The park is located where Columbia meets up with the mouth of the Columbia River, near Astoria, OR. It is about halfway to their destination of New Orleans from Astoria and they have never been there before or will ever see it again after finishing their journey back eastward across America.

    Pets: When you go to Lewis and Clark National Historical Park, you can bring your pet. It is also ok if they are on the parade grounds or at your campsite.

    Camping: The Lewis and Clark National Historical Park does not have a campsite available.

    Tour: The Lewis and Clark National Historical Park is a great place to visit. It is one of the best places in North America. You can explore the park in kayaks and canoes with free admission, including watercraft, paddles, and life jackets. There are many trails that you will have a chance to explore in your adventure!

    Entrance Fee: If you want to visit the Lewis and Clark National Historical Park then don’t forget your $10.

    7. Manhattan Project National Historical Park

    Manhattan Project National Historical Park

    The Manhattan Project National Historical Park is a place in the United States that is important.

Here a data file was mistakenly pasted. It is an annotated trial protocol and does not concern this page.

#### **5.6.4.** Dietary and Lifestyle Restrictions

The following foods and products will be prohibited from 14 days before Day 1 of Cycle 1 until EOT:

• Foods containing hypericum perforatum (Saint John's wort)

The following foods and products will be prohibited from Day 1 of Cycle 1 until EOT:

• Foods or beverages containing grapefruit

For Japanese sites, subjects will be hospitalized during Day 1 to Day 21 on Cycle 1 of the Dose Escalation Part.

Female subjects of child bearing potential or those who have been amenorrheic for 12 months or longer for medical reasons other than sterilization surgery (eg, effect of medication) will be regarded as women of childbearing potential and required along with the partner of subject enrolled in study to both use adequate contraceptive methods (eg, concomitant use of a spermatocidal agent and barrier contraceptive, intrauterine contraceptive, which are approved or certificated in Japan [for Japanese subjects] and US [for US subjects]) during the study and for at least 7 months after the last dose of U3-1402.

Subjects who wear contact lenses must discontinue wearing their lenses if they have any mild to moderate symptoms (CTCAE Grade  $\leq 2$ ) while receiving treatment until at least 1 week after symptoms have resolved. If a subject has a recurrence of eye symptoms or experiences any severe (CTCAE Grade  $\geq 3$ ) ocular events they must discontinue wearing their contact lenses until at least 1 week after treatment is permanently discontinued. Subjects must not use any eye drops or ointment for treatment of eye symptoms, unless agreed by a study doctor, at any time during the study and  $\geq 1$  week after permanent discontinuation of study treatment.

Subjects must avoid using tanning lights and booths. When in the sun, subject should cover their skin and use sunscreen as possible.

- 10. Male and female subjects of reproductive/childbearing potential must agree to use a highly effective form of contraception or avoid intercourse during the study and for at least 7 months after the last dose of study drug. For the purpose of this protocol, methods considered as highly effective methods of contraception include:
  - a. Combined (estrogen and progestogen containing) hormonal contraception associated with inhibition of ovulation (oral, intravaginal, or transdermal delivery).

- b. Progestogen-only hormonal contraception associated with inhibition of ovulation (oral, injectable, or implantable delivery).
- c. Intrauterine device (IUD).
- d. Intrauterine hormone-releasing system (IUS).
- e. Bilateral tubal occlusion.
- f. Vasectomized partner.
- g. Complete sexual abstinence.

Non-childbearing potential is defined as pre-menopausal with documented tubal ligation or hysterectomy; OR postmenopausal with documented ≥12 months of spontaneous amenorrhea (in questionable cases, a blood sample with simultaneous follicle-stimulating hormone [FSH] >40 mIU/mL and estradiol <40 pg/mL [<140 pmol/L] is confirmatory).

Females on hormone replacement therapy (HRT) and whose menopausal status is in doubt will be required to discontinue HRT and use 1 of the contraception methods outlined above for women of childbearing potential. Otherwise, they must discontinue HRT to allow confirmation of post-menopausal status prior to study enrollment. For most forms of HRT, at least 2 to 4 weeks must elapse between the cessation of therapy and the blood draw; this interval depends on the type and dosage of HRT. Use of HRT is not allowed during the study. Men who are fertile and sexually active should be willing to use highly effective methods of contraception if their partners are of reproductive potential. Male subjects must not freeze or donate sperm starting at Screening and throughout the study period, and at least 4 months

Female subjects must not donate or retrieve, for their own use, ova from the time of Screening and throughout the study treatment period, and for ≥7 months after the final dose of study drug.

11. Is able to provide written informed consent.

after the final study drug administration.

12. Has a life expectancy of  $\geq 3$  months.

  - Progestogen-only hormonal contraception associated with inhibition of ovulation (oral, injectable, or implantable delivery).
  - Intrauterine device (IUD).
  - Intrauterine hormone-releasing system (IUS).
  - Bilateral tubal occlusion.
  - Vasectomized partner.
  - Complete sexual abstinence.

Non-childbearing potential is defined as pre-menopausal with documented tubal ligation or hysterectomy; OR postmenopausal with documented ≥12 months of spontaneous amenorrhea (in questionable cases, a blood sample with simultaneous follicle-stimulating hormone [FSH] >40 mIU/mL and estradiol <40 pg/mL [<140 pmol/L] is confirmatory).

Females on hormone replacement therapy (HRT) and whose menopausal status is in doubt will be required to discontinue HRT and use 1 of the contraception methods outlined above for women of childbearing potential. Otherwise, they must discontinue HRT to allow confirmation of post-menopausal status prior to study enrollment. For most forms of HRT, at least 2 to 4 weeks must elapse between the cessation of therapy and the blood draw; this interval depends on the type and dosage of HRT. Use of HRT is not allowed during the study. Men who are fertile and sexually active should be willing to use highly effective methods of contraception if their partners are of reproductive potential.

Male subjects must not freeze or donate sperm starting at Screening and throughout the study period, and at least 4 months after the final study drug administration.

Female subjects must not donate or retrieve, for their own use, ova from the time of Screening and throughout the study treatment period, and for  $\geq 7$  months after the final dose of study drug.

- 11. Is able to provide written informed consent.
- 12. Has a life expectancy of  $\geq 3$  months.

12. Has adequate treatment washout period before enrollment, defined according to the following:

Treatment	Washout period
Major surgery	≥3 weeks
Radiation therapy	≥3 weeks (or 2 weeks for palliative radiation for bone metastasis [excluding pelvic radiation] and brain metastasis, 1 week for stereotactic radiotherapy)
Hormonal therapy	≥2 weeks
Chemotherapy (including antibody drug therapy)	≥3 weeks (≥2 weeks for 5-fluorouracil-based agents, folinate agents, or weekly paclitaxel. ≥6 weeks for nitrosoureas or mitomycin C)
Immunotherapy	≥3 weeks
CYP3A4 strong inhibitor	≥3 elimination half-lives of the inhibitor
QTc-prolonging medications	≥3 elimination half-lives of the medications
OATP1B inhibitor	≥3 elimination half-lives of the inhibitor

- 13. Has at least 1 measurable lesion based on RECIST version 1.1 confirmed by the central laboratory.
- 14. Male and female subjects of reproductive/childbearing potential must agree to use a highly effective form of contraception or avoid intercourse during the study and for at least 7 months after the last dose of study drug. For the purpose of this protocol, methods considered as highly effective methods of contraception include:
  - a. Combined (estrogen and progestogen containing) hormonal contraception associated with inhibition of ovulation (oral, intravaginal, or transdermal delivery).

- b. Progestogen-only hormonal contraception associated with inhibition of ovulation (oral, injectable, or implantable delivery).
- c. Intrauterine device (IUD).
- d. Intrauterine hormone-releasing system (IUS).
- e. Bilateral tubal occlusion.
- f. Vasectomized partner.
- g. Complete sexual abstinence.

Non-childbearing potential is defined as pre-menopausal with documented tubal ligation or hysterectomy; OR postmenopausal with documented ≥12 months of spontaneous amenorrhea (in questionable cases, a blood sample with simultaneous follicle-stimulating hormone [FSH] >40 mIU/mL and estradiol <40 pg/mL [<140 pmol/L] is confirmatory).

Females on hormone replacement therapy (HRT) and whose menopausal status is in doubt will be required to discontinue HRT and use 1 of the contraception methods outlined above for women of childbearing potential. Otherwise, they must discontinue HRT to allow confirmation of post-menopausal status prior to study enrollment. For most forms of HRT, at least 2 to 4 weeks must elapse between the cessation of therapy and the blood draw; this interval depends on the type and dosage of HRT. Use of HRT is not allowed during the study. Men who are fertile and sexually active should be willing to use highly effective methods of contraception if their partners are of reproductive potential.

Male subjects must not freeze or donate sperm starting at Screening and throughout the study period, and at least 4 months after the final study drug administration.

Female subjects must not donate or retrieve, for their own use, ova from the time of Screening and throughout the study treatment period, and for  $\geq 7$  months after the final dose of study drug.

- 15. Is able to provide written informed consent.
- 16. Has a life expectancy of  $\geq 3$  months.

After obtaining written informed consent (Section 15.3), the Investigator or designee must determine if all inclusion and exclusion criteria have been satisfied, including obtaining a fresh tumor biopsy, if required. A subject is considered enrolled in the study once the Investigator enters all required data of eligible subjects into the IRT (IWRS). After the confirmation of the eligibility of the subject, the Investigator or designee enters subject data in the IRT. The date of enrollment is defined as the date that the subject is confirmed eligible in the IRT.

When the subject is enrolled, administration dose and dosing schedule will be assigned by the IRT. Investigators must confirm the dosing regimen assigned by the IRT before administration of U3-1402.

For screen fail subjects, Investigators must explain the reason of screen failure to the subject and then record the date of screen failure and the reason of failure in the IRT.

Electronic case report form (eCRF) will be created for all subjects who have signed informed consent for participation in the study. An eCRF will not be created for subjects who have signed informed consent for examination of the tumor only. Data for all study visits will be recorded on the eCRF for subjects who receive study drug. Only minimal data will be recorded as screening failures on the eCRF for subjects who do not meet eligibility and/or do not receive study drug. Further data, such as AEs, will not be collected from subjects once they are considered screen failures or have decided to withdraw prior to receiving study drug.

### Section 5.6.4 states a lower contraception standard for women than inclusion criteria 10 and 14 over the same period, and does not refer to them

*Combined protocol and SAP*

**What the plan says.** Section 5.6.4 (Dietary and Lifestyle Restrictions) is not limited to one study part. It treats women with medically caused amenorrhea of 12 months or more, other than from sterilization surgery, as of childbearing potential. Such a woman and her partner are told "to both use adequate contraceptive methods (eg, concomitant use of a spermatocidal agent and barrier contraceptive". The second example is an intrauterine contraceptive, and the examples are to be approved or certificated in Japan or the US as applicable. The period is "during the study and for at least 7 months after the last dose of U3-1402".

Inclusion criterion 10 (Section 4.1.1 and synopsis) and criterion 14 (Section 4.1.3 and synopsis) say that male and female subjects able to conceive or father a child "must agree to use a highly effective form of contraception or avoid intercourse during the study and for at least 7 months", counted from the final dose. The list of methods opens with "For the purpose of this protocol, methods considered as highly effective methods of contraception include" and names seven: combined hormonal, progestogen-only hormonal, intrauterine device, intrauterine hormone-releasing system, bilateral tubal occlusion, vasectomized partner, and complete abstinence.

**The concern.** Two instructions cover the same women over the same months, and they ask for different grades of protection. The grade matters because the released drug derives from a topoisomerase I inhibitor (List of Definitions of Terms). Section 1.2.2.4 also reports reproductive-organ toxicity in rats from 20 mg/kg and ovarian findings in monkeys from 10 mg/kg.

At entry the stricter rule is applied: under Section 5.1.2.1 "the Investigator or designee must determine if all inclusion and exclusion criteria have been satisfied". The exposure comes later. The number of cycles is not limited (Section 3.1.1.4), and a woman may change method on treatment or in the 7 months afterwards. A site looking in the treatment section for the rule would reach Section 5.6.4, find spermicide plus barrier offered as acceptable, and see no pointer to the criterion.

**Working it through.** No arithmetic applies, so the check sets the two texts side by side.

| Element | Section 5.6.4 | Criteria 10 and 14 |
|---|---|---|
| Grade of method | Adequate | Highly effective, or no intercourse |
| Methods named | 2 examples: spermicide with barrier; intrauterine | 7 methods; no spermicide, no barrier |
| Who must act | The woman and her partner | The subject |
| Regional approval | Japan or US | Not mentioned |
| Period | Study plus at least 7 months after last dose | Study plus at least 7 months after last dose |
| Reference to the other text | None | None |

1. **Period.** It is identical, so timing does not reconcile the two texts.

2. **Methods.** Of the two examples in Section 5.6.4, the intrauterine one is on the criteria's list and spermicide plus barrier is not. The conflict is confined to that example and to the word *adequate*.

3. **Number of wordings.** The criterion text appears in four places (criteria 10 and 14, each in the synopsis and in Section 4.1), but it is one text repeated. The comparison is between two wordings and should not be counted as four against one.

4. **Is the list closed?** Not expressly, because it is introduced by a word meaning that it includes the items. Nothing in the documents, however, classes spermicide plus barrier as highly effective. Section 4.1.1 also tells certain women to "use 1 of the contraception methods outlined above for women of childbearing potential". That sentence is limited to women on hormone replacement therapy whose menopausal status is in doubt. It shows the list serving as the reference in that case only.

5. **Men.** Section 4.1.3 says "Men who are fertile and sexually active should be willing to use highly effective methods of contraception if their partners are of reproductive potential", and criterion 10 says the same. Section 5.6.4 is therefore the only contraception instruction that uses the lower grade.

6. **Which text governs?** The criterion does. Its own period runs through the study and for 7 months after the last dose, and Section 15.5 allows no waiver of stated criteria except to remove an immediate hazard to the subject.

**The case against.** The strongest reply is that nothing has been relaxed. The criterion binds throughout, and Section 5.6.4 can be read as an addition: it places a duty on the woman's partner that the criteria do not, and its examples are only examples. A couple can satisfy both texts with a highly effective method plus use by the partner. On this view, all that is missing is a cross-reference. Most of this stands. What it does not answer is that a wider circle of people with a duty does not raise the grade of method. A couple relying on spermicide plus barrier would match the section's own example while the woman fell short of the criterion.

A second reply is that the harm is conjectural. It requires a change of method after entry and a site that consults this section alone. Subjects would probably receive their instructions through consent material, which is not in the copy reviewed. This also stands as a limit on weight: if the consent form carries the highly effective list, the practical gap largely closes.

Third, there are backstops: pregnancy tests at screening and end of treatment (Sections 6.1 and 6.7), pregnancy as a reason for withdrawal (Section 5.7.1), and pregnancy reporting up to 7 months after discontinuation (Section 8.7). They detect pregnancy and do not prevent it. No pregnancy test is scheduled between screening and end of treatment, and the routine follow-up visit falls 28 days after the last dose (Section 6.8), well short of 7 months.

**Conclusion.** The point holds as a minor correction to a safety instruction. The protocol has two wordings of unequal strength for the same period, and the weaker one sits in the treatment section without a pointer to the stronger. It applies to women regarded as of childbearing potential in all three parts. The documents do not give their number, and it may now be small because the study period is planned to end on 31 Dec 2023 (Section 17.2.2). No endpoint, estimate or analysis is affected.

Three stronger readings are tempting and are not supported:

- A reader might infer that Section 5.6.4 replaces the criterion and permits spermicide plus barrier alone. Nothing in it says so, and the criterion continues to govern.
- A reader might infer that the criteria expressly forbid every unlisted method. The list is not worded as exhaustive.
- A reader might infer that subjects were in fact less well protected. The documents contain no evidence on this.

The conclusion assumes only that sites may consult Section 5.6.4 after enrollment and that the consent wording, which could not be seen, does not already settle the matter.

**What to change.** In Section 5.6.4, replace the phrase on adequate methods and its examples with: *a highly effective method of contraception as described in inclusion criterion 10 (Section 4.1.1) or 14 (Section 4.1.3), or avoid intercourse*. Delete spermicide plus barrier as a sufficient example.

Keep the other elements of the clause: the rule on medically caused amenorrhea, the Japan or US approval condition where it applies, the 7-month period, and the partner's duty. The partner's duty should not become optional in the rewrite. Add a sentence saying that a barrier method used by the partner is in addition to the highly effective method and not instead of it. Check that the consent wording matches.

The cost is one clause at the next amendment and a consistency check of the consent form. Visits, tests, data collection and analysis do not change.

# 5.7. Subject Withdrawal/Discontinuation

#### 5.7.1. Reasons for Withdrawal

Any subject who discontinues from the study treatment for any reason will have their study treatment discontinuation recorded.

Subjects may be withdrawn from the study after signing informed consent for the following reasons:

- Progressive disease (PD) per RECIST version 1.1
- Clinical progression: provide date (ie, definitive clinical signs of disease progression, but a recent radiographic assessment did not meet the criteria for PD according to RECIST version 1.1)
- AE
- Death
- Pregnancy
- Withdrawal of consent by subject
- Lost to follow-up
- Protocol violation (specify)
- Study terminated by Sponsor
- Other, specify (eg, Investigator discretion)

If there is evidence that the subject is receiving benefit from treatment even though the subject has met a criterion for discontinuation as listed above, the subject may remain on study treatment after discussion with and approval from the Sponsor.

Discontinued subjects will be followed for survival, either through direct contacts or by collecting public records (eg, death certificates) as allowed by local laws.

The anatomic bomb project was started by the Department of Energy and National Parks Service to remember one of America’s greatest scientific successes. It also shows how science can be used for good or evil, depending on who has access to it first.

    Pets: The Manhattan Project National Historical Park is a place where you are allowed to bring your pet! You just need to keep it on a leash or hold it.

    Camping: There are many camping sites in the area, but not at Manhattan Project National Historical Park.

    Tour: Camp Columbia is a place where you can make your own adventure. You can go kayaking or biking, and you can do some zip lining too. Riverside Park also has lots of space for you to explore.

    Entrance Fee: This national park is a place with a lot of history. It does not charge people to visit.

    8. Mount Rainier National Park

    Mount Rainier National Park

    Mount Rainier National Park is a great place to see nature’s beauty and power. The park has so much to offer! It is more than 236,381 acres with Mount Rainer at 14,400 feet high. Congress made this national park the 5th in America on March 2nd, 1899.

    It is a popular historic landmark. People like to climb the mountain. There are easy trails and hard trails. The mountains are green near the bottom but they turn white at the top of the mountain where it is cold because there is snow on them.